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What's the best way to:

  1. Get the data from the db using a single query
  2. Loop through the results building e.g. a nested unordered list

My table has id, name and parent_id columns.


Here's an update to my last answer, with a counter that gives each ul a nesting 'level' class, and some comments.

Could anyone suggest how to adapt this to use table rows, without nesting, but with some kind of class numbering hierarchy for css/js hooks?

<?

//
// Get the data
//
include_once("inc/config.php");

$query = "SELECT c.* 
          FROM categories AS c
          ORDER BY c.id
          LIMIT 1000";          

$result = pg_query($db, $query);

//
// Load all the results into the row array
//
while ($row = pg_fetch_array($result, NULL, PGSQL_ASSOC))
{
  //
  // Wrap the row array in a parent array, using the id as they key
  // Load the row values into the new parent array
  //
  $categories[$row['id']] = array(
    'id' => $row['id'], 
    'description' => $row['description'], 
    'parent_id' => $row['parent_id']
  );
}


// print '<pre>';
// print_r($category_array);

// ----------------------------------------------------------------

//
// Create a function to generate a nested view of an array (looping through each array item)
// From: http://68kb.googlecode.com/svn-history/r172/trunk/upload/includes/application/controllers/admin/utility.php
//
function generate_tree_list($array, $parent = 0, $level = 0)
{

  //
  // Reset the flag each time the function is called
  //
  $has_children = false;

  //
  // Loop through each item of the list array
  //
  foreach($array as $key => $value)
  {
    //
    // For the first run, get the first item with a parent_id of 0 (= root category)
    // (or whatever id is passed to the function)
    //
    // For every subsequent run, look for items with a parent_id matching the current item's key (id)
    // (eg. get all items with a parent_id of 2)
    //
    // This will return false (stop) when it find no more matching items/children
    //
    // If this array item's parent_id value is the same as that passed to the function
    // eg. [parent_id] => 0   == $parent = 0 (true)
    // eg. [parent_id] => 20  == $parent = 0 (false)
    //
    if ($value['parent_id'] == $parent) 
    {                   

      //
      // Only print the wrapper ('<ul>') if this is the first child (otherwise just print the item)      
      // Will be false each time the function is called again
      //
      if ($has_children === false)
      {
        //
        // Switch the flag, start the list wrapper, increase the level count
        //
        $has_children = true;  

        echo '<ul class="level-' . $level . '">';

        $level++;
      }

      //
      // Print the list item
      //
      echo '<li><a href="?id=' . $value['id'] . '">' . $value['description'] . '</a>';

      //
      // Repeat function, using the current item's key (id) as the parent_id argument
      // Gives us a nested list of subcategories
      //
      generate_tree_list($array, $key, $level); 

      //
      // Close the item
      //
      echo '</li>';


    }

  }

  //
  // If we opened the wrapper above, close it.
  //
  if ($has_children === true) echo '</ul>';


}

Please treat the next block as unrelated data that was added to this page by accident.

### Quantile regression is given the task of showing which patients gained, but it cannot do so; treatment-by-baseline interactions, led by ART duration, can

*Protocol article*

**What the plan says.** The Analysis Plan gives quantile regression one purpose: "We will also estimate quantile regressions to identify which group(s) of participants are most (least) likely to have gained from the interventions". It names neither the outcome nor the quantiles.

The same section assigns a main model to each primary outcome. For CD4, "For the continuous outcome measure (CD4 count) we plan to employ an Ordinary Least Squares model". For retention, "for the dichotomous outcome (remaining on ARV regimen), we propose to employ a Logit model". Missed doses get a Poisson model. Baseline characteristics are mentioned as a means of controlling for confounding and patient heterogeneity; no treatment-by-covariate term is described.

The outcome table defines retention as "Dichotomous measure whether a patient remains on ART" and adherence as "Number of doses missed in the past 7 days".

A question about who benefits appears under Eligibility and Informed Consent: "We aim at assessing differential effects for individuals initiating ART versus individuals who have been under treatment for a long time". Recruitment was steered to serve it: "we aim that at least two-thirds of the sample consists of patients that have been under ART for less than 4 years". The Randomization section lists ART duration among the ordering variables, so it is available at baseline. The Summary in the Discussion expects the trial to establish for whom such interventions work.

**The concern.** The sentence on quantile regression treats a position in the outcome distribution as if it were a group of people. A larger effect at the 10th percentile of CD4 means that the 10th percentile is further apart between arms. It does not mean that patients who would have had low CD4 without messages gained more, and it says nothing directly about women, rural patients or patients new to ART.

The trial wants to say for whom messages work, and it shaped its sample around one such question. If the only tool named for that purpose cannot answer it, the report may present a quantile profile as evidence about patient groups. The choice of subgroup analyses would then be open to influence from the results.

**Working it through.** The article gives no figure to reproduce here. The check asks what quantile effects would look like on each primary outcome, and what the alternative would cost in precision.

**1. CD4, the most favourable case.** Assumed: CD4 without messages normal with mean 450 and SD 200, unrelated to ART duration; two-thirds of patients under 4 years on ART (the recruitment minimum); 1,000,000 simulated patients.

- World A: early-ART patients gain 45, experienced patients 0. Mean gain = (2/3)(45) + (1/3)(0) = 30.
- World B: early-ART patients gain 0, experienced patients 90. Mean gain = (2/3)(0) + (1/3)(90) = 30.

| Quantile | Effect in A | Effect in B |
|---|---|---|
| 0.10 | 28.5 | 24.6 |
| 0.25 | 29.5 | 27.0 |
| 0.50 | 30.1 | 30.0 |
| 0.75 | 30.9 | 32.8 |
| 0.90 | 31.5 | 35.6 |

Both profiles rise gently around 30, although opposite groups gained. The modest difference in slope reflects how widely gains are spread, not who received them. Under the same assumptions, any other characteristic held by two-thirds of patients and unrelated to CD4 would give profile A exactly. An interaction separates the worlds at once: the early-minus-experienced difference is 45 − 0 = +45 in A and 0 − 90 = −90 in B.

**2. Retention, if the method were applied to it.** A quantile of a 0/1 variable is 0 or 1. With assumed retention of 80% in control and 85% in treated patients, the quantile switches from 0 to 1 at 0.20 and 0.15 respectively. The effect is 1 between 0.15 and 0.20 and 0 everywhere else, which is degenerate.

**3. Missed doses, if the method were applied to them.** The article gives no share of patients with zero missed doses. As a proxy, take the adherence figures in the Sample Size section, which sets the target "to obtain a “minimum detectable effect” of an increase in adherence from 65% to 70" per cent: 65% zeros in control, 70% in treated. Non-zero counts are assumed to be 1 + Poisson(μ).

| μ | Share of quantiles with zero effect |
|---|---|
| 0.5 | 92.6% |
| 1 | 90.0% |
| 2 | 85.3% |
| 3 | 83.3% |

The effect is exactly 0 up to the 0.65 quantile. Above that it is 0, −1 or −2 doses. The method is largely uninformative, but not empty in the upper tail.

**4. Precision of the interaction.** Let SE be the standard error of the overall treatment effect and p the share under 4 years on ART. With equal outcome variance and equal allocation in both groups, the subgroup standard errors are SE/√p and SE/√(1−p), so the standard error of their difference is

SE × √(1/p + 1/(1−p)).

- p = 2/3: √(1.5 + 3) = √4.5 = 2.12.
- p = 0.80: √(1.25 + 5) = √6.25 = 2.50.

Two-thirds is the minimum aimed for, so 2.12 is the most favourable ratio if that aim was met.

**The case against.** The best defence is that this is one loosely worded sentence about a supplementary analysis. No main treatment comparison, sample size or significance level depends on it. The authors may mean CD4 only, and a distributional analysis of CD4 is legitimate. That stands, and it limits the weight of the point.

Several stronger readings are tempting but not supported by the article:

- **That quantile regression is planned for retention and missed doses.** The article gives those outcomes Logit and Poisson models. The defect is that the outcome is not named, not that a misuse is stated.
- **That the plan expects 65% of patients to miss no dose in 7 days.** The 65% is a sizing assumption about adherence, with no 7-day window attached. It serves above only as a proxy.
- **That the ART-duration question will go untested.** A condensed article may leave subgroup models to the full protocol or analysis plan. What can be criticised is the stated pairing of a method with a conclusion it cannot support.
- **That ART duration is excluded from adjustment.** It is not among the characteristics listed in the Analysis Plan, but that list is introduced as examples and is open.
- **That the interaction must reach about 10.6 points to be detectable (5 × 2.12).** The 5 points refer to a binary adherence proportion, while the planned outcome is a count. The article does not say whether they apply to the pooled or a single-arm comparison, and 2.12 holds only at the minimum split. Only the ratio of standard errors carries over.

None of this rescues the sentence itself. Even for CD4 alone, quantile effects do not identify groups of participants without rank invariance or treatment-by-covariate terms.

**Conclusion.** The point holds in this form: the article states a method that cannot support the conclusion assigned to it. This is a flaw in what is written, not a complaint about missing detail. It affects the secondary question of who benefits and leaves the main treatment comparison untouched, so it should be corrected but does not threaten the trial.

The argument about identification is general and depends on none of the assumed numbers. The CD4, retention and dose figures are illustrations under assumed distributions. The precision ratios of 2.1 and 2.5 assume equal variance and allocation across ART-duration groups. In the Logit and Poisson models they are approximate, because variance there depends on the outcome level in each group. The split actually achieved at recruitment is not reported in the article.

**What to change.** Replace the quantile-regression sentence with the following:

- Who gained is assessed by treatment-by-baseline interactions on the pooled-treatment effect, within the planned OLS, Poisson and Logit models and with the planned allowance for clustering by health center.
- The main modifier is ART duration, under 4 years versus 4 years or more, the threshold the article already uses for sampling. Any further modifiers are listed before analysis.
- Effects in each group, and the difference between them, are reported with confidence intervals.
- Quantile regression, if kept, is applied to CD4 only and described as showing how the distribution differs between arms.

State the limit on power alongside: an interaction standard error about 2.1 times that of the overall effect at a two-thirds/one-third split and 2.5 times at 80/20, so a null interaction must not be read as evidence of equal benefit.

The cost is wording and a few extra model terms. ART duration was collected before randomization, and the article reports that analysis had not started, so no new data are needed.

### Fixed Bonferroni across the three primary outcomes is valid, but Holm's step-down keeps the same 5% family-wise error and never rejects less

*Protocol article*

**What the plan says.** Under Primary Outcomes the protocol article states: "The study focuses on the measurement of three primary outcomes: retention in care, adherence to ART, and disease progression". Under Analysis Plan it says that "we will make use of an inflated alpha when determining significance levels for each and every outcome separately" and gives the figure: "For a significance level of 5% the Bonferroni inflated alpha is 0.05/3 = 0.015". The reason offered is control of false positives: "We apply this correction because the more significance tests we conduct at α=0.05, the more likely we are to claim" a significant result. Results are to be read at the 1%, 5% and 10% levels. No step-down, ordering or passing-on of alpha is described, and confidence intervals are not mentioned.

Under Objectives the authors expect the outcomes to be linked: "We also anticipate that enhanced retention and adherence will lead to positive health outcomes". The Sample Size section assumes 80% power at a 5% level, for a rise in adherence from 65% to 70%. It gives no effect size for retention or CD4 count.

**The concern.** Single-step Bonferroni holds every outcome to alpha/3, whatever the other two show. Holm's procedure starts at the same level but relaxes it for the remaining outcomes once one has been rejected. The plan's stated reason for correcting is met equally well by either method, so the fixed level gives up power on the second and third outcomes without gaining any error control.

// ----------------------------------------------------------------

//
// generate list
//
generate_tree_list($categories);


?>
share|improve this question
function generate_list($array,$parent,$level)
{

  foreach ($array as $value)
  {
    $has_children=false;

    if ($value['parent_id']==$parent)
    {

      if ($has_children==false)
      {
        $has_children=true;
        echo '<ul>';
      }

      echo '<li>'.$value['member_name'].' -- '.$value['id'].' -- '.$value['parent_id'];

      generate_list($array,$value['id'],$level);

      echo '</li>';
    }

    if ($has_children==true) echo '</ul>';

    echo $value['parent_id'];
  }

}
share|improve this answer

MySQL have created a good article on this subject: Managing Hierarchical Data in MySQL

share|improve this answer
1  
I had this link in my bookmark, today just tested the Oracle removed this nice link :(( – Arman Sep 4 '11 at 10:42

You can create a breadcrumb view style by using arrays, without using a recursive function.

Here is my working code:

First, make a SQL query like this:

$category = CHtml::listData(TblCategory::model()->findAllCategory(array(
'distinct'=>true,
'join'=>'LEFT JOIN tbl_category b on b.id = t.cat_parent',
'join'=>'LEFT JOIN tbl_category c on c.cat_parent = 0',
'order' => 'cat_name')),'id','cat_name');

I am using yii related code so you can use normal join queries, then form an array in a foreach() function

public function findAllCategory($condition='',$params=array())
{
    
    Yii::trace(get_class($this).'.findAll()','system.db.ar.CActiveRecord');
    $criteria=$this->getCommandBuilder()->createCriteria($condition,$params); 
    
    $category = array();
    $cat_before;
    $parent_id = array();
    $cat_before = $this->query($criteria,true); 
    
    //echo "<br><br><br><br><br><br><br>";
    
    foreach($cat_before as $key => $val)
    {
        $category[$key] = $val;
        $parent_id[$key]['cat_parent'] =$val['cat_parent'];
        $parent_id[$key]['cat_name'] =$val['cat_name']; 
        
        foreach($parent_id as $key_1=> $val_1)
        {   
            
            if($parent_id[$key]['cat_parent'] == $category[$key_1]['id'])
            {
                $category[$key]['cat_name']= $category[$key_1]['cat_name'] .' > '.  $parent_id[$key]['cat_name'];
                
            }
        }
    } 
    return $cat_before;  
}

Then you can get result using Main cat >> subcat 1 >> subcat_1 inner >> ...

share|improve this answer

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